Board of Directors
President of the Board
Fernando M. Reimers is the Ford Foundation Professor of the Practice of International Education and Director of the Global Education Innovation Initiative and of the International Education Policy Masters Program at Harvard University. An expert in the field of Global Education, his research and teaching focus on understanding how to educate children and youth so they can thrive in the 21st century. As part of the work of the Global Education Innovation Initiative he leads, he and his colleagues conduct applied research to support relevancy enhancing policy reform.
He serves on the board of the Massachusetts Board of Higher Education, where he chairs the Strategic Planning Committee which works with all public institutions of higher education in the State developing institutional strategies to enhance the relevance of their programs. He chairs the board of World Teach, a global education organization that offers recent college graduates the opportunity to be of service to K-12 students in the developing world. He also serves on the board of Laspau, two terms as Vice-chair, a Harvard affiliated organization whose mission is to strengthen institutions of higher education in Latin America. He serves on the boards of Teach for All, the Global Scholars Program at Bloomberg Philanthropies, Envoys, The Phalen Leadership Academies and the scholars advisory council of Facing History and Ourselves.
More information about his work here: https://fernando-reimers.gse.harvard.edu/
Michael Kremer is the Gates Professor of Developing Societies in the Department of Economics at Harvard University and Senior Fellow at the Brookings Institution. He is a Fellow of the American Academy of Arts and Sciences, a recipient of a MacArthur Fellowship and a Presidential Faculty Fellowship, and was named a Young Global Leader by the World Economic Forum. Kremer’s recent research examines education and health in developing countries, immigration, and globalization. He and Rachel Glennerster have recently published Strong Medicine: Creating Incentives for Pharmaceutical Research on Neglected Diseases. He is a graduate of Harvard College, and received his Ph.D. from Harvard University.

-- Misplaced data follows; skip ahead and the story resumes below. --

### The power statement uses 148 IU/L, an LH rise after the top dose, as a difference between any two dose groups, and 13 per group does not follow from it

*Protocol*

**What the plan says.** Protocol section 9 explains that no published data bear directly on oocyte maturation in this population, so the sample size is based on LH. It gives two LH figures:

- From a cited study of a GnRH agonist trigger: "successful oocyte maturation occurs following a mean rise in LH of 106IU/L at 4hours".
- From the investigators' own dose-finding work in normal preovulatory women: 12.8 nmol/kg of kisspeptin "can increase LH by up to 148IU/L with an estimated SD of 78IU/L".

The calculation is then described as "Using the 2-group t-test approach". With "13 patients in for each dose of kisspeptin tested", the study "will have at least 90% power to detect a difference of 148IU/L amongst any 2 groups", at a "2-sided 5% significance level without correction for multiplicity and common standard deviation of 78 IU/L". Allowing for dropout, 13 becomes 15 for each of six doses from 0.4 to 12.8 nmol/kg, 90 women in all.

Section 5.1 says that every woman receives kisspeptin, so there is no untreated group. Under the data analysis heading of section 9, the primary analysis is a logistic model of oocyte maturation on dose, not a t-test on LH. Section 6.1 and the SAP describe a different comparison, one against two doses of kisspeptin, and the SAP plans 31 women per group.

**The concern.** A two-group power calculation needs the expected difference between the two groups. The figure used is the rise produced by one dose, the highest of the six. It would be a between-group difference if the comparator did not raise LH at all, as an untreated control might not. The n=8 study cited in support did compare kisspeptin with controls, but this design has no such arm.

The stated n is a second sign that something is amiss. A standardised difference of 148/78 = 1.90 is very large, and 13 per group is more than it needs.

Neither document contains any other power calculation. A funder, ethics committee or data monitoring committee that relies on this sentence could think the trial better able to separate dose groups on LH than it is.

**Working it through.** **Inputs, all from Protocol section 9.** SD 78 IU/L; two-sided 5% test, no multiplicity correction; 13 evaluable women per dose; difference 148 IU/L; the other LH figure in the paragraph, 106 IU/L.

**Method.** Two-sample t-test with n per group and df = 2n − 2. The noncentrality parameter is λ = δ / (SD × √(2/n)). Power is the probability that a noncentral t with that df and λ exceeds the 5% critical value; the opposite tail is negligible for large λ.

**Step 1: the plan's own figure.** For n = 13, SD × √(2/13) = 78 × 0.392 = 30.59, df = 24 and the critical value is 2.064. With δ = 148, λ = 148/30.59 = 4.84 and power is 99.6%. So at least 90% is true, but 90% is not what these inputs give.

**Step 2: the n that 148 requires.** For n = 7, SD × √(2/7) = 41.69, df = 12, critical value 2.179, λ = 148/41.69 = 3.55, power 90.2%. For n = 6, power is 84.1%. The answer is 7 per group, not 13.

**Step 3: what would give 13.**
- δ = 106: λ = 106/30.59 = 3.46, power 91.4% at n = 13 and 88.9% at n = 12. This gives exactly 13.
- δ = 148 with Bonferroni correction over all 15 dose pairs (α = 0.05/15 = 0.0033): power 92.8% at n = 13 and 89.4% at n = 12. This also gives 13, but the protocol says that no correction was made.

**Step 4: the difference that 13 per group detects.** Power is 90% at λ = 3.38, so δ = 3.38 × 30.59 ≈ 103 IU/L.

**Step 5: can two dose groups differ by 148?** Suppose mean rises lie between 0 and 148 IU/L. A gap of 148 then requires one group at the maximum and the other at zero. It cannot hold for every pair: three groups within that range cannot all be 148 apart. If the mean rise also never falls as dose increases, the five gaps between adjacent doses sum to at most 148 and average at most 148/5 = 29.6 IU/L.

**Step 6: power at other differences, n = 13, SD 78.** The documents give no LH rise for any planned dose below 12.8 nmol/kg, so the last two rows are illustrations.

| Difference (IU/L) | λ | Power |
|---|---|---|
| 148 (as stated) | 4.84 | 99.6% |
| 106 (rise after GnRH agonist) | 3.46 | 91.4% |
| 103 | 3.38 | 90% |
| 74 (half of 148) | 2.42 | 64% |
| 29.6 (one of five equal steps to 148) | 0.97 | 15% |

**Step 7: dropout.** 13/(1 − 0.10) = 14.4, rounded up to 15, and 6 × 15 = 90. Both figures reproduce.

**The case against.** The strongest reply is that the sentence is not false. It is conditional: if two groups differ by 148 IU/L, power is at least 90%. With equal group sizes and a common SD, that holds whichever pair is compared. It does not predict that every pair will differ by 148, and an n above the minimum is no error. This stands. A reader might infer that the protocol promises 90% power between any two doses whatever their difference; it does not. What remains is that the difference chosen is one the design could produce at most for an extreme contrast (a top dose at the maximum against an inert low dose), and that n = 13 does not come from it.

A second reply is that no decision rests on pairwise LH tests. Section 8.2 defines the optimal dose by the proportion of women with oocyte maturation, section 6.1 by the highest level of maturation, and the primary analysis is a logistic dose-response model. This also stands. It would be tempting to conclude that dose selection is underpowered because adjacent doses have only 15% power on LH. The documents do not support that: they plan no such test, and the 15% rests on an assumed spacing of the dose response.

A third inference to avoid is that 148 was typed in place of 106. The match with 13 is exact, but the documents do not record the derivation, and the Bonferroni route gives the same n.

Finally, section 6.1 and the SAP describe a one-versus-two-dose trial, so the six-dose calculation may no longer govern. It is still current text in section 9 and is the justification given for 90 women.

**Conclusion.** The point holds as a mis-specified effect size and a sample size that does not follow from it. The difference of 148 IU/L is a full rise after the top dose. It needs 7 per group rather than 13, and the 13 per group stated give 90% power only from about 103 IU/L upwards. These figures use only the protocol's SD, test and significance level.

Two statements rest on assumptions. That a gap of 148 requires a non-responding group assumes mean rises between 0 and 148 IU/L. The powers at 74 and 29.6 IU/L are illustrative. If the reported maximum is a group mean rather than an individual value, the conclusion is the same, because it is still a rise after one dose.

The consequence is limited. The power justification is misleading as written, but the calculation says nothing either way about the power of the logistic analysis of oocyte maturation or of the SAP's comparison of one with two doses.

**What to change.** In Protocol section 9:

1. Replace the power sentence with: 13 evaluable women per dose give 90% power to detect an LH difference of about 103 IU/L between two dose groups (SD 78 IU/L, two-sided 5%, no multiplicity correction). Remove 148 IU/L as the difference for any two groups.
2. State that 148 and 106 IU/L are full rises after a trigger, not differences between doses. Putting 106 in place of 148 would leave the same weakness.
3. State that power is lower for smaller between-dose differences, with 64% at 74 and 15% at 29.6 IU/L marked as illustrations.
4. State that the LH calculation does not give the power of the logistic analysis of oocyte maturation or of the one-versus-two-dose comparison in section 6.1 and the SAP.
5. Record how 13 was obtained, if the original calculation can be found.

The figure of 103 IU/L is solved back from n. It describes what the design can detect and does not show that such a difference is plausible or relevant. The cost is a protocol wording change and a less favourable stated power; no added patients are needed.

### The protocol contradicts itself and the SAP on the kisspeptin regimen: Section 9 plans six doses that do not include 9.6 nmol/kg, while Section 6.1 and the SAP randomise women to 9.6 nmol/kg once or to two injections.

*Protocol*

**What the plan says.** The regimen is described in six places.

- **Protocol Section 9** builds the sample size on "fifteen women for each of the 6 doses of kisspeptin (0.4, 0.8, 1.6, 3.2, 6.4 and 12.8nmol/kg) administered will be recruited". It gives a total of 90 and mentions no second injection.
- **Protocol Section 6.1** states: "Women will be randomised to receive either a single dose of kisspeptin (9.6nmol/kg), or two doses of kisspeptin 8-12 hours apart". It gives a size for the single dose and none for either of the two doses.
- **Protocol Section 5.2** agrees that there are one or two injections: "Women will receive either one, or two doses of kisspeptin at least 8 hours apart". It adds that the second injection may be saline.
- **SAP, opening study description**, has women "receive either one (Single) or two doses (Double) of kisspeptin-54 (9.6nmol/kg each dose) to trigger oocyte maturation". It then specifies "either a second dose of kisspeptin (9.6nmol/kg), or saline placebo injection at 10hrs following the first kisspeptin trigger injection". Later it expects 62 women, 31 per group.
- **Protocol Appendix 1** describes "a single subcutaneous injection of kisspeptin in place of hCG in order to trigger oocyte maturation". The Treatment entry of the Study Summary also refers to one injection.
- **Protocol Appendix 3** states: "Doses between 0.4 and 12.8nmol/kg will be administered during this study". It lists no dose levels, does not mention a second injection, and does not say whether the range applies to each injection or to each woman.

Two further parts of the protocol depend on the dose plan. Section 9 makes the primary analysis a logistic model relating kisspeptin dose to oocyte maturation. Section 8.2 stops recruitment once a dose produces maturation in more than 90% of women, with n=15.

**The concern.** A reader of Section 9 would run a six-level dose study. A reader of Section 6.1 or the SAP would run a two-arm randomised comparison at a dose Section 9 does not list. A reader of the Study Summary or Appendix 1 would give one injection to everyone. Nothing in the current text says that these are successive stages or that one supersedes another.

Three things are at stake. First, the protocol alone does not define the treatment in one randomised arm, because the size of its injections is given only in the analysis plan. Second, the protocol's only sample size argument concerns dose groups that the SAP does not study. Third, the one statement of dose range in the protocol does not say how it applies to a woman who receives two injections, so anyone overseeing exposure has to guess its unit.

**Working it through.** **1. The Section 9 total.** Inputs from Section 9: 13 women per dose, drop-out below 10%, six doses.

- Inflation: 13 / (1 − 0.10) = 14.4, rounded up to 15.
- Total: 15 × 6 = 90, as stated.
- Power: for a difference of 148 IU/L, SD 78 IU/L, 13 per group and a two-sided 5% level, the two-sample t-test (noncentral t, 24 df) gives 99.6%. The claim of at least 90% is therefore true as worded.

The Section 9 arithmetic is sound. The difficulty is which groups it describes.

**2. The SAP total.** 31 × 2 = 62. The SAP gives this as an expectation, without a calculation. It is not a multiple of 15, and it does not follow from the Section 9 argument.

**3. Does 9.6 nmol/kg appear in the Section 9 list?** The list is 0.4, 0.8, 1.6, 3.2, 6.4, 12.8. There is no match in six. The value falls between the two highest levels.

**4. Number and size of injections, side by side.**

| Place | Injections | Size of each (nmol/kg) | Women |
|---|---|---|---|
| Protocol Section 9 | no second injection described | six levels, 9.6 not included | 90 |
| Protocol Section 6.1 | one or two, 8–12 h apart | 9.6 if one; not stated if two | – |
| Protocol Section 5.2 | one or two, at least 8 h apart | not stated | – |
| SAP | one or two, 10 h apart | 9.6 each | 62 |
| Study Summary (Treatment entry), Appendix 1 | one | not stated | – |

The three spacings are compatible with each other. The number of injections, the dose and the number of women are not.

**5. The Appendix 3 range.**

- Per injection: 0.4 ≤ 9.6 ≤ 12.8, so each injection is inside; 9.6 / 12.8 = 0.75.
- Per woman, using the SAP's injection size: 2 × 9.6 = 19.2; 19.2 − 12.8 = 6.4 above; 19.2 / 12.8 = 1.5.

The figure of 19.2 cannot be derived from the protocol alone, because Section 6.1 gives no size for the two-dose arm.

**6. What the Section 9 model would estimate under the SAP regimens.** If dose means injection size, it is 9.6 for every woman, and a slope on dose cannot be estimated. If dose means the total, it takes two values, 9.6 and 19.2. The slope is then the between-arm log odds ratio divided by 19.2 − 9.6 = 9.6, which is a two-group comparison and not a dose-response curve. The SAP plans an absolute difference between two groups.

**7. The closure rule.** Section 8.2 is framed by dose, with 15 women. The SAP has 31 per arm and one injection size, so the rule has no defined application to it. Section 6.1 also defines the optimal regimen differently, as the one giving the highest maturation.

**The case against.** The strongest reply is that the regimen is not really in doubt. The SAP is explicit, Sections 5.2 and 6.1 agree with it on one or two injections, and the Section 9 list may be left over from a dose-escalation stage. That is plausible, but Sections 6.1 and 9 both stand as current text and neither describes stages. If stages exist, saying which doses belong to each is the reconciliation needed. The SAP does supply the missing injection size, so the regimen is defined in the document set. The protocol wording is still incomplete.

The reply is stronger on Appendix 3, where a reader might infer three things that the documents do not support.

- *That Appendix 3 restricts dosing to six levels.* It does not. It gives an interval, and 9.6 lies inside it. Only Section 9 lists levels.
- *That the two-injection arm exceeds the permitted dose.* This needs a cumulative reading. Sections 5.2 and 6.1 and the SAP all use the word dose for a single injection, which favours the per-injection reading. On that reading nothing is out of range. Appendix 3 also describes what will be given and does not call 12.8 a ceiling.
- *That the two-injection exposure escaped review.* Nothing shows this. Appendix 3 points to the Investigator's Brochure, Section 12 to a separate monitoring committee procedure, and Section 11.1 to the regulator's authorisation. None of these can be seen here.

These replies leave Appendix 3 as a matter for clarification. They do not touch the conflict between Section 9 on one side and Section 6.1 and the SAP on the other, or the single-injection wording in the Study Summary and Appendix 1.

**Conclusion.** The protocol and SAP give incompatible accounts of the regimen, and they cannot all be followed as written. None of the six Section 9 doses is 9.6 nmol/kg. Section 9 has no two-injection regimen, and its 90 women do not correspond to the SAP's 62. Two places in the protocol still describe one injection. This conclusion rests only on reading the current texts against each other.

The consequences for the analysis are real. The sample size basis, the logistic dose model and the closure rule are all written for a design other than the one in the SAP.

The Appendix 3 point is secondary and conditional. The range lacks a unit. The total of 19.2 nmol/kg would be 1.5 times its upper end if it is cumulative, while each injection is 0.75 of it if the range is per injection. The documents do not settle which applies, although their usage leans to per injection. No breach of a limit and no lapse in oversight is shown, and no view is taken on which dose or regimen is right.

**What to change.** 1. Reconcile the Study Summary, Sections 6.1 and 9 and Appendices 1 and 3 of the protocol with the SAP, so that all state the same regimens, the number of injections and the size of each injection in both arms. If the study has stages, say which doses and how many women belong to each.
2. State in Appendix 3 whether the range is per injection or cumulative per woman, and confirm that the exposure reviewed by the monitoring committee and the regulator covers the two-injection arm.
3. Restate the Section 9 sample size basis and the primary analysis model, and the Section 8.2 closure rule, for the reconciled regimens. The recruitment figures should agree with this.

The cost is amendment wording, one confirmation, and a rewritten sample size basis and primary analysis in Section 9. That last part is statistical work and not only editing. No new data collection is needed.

Mr. Akhil Gupta is an Advanced Leadership Fellow at Harvard University. He is the former Chairman of Blackstone India, having started its operations in India. He was also the CEO-Corporate Development for Reliance Industries Limited, after starting its businesses in oil and gas, refining, and telecom. Mr. Gupta is one of the founding members of Asia Society India Chapter and a Partner in The Acumen Fund. He currently serves as a member of the Advisory Council of the Graduate School of Business at Stanford and the HKUST Business School. Mr. Gupta received his MBA from Stanford University’s Graduate School of Business and B.Tech in Chemical Engineering from the Indian Institute of Technology, Delhi, which conferred on him the Distinguished Alumni Award in 2004.
Secretary of the Board
Scott Leland is the Executive Director of the Mossavar-Rahmani Center for Business & Government, supporting the Center’s research programs, general administration, strategic planning, and day-to-day operations. Prior to joining M-RCBG, he was the Administrative Director of the Center for International Development at Harvard from 1998 to 2004 and manager of a workforce development project at the Education Development Center from 1996-1998, with programs in Peru, Namibia, and India. From 1992 to 1995, he worked as a Project Assistant with the Harvard Institute for International Development in Singapore where he taught courses in economics and policy analysis at the National University of Singapore. He has also worked as a Research Fellow with the Environmental Protection Agency in Seattle, a Program Coordinator for Vision Health International in Costa Rica, and Regional Director for South America and the Caribbean with Amigos de las Americas based in Houston, traveling extensively through Latin America. He is a graduate of Stanford University and has a master’s degree in Public Policy from the Kennedy School.